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Science 327 (5964): 417-418

Copyright © 2010 by the American Association for the Advancement of Science


Subversion from the Sidelines

Nisheeth Agarwal, and William R. Bishai

Mycobacterium tuberculosis, which kills 1.7 million people annually, is a pathogen that proliferates within macrophages of the immune system. The granuloma—the hallmark lesion of tuberculosis—forms from repeated waves of macrophages that arrive at the site of infection to combat the pathogen, only to be themselves infected by bacteria multiplying within their dying predecessors. A central tenet in the characterization of tuberculosis has been that the granuloma represents a host defense response that contains the infection. But could the beneficiary of granuloma formation be the pathogen itself rather than the host? On page 466 in this issue, Volkman et al. show that a secreted bacterial peptide and secreted host cell protein are key to stimulating early granuloma development and maintaining the infection (1). The simplest interpretation is that the pathway constitutes a deliberate pro-granulomatous virulence mechanism that benefits the bacteria.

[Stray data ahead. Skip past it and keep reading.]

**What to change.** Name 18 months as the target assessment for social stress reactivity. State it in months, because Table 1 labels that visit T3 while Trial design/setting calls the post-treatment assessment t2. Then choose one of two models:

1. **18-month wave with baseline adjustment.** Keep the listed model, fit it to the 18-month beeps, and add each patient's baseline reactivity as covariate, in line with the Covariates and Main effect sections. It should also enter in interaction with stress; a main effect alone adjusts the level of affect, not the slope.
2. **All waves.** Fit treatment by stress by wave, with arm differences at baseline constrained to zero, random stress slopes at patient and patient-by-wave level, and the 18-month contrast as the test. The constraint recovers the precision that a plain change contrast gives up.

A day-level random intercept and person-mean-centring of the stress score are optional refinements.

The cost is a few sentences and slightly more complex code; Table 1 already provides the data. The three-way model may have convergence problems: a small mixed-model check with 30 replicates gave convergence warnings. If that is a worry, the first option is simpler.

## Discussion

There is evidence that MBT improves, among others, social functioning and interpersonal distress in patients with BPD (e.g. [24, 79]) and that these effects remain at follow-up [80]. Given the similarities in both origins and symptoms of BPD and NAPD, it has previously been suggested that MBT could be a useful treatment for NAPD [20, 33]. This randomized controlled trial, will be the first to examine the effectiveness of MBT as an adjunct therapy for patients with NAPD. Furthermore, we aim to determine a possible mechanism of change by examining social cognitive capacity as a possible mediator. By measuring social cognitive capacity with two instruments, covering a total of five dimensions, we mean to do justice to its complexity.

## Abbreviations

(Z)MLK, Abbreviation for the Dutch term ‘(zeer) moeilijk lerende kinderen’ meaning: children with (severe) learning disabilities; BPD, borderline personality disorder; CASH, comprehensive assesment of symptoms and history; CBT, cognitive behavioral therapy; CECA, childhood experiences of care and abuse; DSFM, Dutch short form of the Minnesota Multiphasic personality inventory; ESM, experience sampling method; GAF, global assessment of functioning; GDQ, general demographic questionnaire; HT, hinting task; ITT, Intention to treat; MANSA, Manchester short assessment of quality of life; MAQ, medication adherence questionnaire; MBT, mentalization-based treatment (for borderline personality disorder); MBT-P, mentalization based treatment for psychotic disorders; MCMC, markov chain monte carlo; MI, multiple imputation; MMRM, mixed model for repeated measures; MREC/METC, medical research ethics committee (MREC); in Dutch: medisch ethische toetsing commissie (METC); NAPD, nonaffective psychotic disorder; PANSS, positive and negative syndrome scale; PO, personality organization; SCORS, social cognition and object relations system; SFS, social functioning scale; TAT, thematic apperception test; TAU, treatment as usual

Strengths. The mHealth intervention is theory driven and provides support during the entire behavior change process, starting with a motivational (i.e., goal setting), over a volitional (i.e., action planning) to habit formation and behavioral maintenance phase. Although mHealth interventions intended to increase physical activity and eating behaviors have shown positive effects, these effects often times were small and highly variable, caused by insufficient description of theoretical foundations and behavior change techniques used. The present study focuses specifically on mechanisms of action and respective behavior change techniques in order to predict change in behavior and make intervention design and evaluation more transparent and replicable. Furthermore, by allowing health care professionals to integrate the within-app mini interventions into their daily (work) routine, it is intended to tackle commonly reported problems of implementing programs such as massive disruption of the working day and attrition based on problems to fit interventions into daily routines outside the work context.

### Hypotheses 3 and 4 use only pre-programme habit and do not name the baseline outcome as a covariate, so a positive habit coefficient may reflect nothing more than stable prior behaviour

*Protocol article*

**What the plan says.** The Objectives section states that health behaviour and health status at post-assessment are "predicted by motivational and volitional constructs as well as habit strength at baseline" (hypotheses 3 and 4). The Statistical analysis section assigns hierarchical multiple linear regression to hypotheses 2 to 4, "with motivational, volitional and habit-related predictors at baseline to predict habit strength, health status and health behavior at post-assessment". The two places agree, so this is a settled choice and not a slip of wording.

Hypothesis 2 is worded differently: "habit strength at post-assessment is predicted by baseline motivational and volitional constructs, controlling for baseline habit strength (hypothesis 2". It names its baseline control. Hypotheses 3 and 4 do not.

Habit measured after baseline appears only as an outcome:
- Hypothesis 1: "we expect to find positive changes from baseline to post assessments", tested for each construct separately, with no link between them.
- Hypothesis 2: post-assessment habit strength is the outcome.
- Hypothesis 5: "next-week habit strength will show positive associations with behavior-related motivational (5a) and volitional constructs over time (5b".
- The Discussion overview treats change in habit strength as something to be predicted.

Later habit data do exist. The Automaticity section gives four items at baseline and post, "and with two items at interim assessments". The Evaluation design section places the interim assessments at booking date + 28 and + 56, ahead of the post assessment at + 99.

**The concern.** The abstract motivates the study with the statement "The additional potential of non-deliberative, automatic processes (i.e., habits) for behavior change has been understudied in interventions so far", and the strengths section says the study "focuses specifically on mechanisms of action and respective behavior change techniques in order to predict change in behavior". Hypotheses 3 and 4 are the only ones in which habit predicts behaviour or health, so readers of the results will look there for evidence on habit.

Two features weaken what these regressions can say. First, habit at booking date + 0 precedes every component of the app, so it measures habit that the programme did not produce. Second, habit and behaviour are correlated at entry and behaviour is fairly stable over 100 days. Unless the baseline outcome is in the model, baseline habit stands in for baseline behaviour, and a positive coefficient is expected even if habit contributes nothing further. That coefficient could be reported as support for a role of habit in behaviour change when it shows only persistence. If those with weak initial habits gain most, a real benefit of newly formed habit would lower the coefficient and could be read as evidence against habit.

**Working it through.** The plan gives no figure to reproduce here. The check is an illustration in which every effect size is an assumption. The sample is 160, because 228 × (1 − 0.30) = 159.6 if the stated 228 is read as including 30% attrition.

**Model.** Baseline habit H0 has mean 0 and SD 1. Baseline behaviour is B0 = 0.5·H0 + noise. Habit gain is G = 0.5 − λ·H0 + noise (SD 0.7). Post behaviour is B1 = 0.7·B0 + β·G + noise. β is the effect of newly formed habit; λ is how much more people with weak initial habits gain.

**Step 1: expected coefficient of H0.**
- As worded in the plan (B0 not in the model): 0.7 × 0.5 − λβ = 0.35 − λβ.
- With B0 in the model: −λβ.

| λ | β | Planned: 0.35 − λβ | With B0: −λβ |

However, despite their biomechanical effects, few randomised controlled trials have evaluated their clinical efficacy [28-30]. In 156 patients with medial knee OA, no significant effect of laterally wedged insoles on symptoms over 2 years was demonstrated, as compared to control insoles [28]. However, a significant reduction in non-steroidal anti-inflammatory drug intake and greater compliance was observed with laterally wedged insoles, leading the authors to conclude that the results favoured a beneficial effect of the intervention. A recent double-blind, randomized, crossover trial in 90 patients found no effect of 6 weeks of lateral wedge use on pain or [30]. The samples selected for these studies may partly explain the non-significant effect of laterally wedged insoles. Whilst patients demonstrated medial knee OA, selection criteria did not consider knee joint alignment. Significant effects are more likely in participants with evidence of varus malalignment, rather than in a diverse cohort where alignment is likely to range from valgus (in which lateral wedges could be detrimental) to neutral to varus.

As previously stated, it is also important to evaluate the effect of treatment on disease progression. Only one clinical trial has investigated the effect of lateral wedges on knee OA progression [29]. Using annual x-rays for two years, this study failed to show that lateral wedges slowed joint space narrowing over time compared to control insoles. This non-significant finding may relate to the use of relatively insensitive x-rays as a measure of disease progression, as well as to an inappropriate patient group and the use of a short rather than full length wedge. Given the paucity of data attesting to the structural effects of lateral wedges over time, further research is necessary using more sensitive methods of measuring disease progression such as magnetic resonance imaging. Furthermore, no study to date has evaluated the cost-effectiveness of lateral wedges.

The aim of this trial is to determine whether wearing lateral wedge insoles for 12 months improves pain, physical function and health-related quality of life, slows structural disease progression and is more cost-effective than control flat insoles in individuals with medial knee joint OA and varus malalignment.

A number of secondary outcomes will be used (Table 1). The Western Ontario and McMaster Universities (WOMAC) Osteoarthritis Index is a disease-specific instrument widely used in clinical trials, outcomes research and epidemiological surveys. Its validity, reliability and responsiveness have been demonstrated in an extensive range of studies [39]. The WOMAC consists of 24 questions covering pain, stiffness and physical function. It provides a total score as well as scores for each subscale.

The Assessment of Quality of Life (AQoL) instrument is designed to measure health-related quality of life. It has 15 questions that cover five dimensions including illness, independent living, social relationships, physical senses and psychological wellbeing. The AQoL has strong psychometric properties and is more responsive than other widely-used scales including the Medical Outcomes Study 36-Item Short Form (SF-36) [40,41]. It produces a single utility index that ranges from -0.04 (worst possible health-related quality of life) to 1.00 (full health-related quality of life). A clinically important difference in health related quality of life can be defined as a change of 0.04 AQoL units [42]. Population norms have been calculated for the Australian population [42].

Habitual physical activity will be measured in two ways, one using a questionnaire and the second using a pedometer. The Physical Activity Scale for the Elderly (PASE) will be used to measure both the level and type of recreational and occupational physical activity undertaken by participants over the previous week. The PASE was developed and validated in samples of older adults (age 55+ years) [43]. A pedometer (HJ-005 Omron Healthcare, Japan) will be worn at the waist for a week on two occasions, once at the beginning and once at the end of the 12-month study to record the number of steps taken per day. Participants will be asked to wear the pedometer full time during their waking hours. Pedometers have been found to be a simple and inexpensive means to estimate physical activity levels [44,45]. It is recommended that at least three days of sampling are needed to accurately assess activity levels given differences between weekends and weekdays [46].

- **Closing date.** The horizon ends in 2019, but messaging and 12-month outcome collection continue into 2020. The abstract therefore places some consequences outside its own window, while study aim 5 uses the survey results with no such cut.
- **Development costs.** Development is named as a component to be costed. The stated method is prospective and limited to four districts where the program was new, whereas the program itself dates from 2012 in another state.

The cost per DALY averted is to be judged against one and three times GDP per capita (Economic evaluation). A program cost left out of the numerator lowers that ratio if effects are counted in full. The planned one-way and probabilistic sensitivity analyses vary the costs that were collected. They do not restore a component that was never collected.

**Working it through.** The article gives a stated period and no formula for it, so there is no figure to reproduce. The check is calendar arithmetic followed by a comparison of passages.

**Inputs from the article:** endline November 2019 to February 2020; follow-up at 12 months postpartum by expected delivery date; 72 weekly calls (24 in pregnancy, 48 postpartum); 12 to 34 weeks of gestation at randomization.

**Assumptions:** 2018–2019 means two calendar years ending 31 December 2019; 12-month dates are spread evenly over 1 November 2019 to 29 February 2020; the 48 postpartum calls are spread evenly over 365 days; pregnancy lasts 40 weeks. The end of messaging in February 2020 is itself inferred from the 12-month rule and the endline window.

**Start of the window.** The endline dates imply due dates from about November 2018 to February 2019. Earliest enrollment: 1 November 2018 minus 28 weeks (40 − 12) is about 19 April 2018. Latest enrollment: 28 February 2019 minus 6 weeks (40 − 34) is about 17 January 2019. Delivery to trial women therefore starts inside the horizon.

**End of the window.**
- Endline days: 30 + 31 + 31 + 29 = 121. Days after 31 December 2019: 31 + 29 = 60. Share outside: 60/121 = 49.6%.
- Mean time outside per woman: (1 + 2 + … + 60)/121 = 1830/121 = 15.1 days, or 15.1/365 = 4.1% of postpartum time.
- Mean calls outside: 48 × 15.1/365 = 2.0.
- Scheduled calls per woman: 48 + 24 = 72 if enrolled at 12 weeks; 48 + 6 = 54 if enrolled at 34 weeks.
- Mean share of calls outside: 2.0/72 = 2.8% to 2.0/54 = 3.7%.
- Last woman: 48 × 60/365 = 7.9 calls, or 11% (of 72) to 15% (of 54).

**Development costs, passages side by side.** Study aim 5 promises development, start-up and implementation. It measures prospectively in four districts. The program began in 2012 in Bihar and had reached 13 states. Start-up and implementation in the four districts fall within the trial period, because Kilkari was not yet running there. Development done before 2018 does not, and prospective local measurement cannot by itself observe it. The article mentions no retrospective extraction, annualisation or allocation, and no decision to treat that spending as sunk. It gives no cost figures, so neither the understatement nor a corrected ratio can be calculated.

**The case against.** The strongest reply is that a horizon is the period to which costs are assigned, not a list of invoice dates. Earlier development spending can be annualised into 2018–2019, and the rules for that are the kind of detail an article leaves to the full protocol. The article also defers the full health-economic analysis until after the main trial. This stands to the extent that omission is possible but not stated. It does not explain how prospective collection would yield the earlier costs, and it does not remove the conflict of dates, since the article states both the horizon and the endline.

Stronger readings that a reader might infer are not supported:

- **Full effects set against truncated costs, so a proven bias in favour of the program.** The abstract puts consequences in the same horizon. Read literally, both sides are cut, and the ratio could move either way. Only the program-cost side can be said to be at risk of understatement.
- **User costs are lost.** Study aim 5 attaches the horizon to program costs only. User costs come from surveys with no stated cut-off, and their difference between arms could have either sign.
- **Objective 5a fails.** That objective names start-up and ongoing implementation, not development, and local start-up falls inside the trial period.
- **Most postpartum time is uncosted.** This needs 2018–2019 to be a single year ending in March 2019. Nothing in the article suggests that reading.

Center for Tuberculosis Research, Department of Medicine, Division of Infectious Diseases, Johns Hopkins School of Medicine, Baltimore, MD 21231–1044, USA.

E-mail: wbishai{at}

Matrix metalloproteinases in tuberculosis.
P. T. Elkington, C. A. Ugarte-Gil, and J. S. Friedland (2011)
Eur. Respir. J. 38, 456-464
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